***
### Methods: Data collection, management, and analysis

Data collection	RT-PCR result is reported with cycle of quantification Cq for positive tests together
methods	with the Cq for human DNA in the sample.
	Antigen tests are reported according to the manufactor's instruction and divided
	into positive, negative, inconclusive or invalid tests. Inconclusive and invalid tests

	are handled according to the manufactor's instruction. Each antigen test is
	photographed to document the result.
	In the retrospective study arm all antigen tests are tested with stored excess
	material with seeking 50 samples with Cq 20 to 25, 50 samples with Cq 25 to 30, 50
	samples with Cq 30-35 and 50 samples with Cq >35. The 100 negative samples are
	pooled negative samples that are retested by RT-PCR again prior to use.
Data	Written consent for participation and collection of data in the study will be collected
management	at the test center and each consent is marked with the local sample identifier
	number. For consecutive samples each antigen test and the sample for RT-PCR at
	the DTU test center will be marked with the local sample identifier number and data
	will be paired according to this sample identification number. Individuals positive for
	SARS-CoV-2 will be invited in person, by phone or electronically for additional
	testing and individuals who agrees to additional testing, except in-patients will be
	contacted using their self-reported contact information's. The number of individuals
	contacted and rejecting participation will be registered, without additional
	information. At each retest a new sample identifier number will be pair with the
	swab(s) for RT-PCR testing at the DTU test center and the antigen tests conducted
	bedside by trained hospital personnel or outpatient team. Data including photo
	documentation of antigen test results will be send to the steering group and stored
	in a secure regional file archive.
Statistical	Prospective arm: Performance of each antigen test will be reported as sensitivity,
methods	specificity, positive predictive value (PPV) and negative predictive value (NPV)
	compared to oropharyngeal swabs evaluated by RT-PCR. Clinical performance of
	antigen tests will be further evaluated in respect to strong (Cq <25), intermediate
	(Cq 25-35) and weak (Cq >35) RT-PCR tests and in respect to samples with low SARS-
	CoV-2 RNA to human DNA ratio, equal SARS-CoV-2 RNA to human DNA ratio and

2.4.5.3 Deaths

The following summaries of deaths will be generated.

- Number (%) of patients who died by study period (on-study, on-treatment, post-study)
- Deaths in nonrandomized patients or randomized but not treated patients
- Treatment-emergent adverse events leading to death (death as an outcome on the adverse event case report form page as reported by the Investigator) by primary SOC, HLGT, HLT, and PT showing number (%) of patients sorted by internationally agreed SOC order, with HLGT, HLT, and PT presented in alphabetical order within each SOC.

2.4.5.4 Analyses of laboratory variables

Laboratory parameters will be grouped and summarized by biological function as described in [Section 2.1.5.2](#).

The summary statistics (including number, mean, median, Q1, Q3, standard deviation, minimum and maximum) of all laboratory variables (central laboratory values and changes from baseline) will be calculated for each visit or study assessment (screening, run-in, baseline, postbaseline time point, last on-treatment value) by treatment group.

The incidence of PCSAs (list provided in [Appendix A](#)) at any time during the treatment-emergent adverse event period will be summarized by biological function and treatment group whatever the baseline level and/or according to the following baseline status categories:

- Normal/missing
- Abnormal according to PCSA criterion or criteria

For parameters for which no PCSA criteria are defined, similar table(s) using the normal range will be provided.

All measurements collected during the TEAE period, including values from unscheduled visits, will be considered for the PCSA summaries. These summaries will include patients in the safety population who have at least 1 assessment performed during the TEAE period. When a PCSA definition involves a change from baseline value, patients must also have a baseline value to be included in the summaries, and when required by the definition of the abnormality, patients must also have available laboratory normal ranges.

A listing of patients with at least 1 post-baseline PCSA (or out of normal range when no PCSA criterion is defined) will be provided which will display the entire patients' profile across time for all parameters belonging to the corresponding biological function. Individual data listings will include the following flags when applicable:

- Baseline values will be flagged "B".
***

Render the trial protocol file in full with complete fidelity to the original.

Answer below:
### Methods: Data collection, management, and analysis

Data collection	RT-PCR result is reported with cycle of quantification Cq for positive tests together
methods	with the Cq for human DNA in the sample.
	Antigen tests are reported according to the manufactor's instruction and divided
	into positive, negative, inconclusive or invalid tests. Inconclusive and invalid tests

	are handled according to the manufactor's instruction. Each antigen test is
	photographed to document the result.
	In the retrospective study arm all antigen tests are tested with stored excess
	material with seeking 50 samples with Cq 20 to 25, 50 samples with Cq 25 to 30, 50
	samples with Cq 30-35 and 50 samples with Cq >35. The 100 negative samples are
	pooled negative samples that are retested by RT-PCR again prior to use.
Data	Written consent for participation and collection of data in the study will be collected
management	at the test center and each consent is marked with the local sample identifier
	number. For consecutive samples each antigen test and the sample for RT-PCR at
	the DTU test center will be marked with the local sample identifier number and data
	will be paired according to this sample identification number. Individuals positive for
	SARS-CoV-2 will be invited in person, by phone or electronically for additional
	testing and individuals who agrees to additional testing, except in-patients will be
	contacted using their self-reported contact information's. The number of individuals
	contacted and rejecting participation will be registered, without additional
	information. At each retest a new sample identifier number will be pair with the
	swab(s) for RT-PCR testing at the DTU test center and the antigen tests conducted
	bedside by trained hospital personnel or outpatient team. Data including photo
	documentation of antigen test results will be send to the steering group and stored
	in a secure regional file archive.
Statistical	Prospective arm: Performance of each antigen test will be reported as sensitivity,
methods	specificity, positive predictive value (PPV) and negative predictive value (NPV)
	compared to oropharyngeal swabs evaluated by RT-PCR. Clinical performance of
	antigen tests will be further evaluated in respect to strong (Cq <25), intermediate
	(Cq 25-35) and weak (Cq >35) RT-PCR tests and in respect to samples with low SARS-
	CoV-2 RNA to human DNA ratio, equal SARS-CoV-2 RNA to human DNA ratio and

2.4.5.3 Deaths

The following summaries of deaths will be generated.

- Number (%) of patients who died by study period (on-study, on-treatment, post-study)
- Deaths in nonrandomized patients or randomized but not treated patients
- Treatment-emergent adverse events leading to death (death as an outcome on the adverse event case report form page as reported by the Investigator) by primary SOC, HLGT, HLT, and PT showing number (%) of patients sorted by internationally agreed SOC order, with HLGT, HLT, and PT presented in alphabetical order within each SOC.

2.4.5.4 Analyses of laboratory variables

Laboratory parameters will be grouped and summarized by biological function as described in [Section 2.1.5.2](#).

The summary statistics (including number, mean, median, Q1, Q3, standard deviation, minimum and maximum) of all laboratory variables (central laboratory values and changes from baseline) will be calculated for each visit or study assessment (screening, run-in, baseline, postbaseline time point, last on-treatment value) by treatment group.

The incidence of PCSAs (list provided in [Appendix A](#)) at any time during the treatment-emergent adverse event period will be summarized by biological function and treatment group whatever the baseline level and/or according to the following baseline status categories:

- Normal/missing
- Abnormal according to PCSA criterion or criteria

For parameters for which no PCSA criteria are defined, similar table(s) using the normal range will be provided.

All measurements collected during the TEAE period, including values from unscheduled visits, will be considered for the PCSA summaries. These summaries will include patients in the safety population who have at least 1 assessment performed during the TEAE period. When a PCSA definition involves a change from baseline value, patients must also have a baseline value to be included in the summaries, and when required by the definition of the abnormality, patients must also have available laboratory normal ranges.

A listing of patients with at least 1 post-baseline PCSA (or out of normal range when no PCSA criterion is defined) will be provided which will display the entire patients' profile across time for all parameters belonging to the corresponding biological function. Individual data listings will include the following flags when applicable:

- Baseline values will be flagged "B".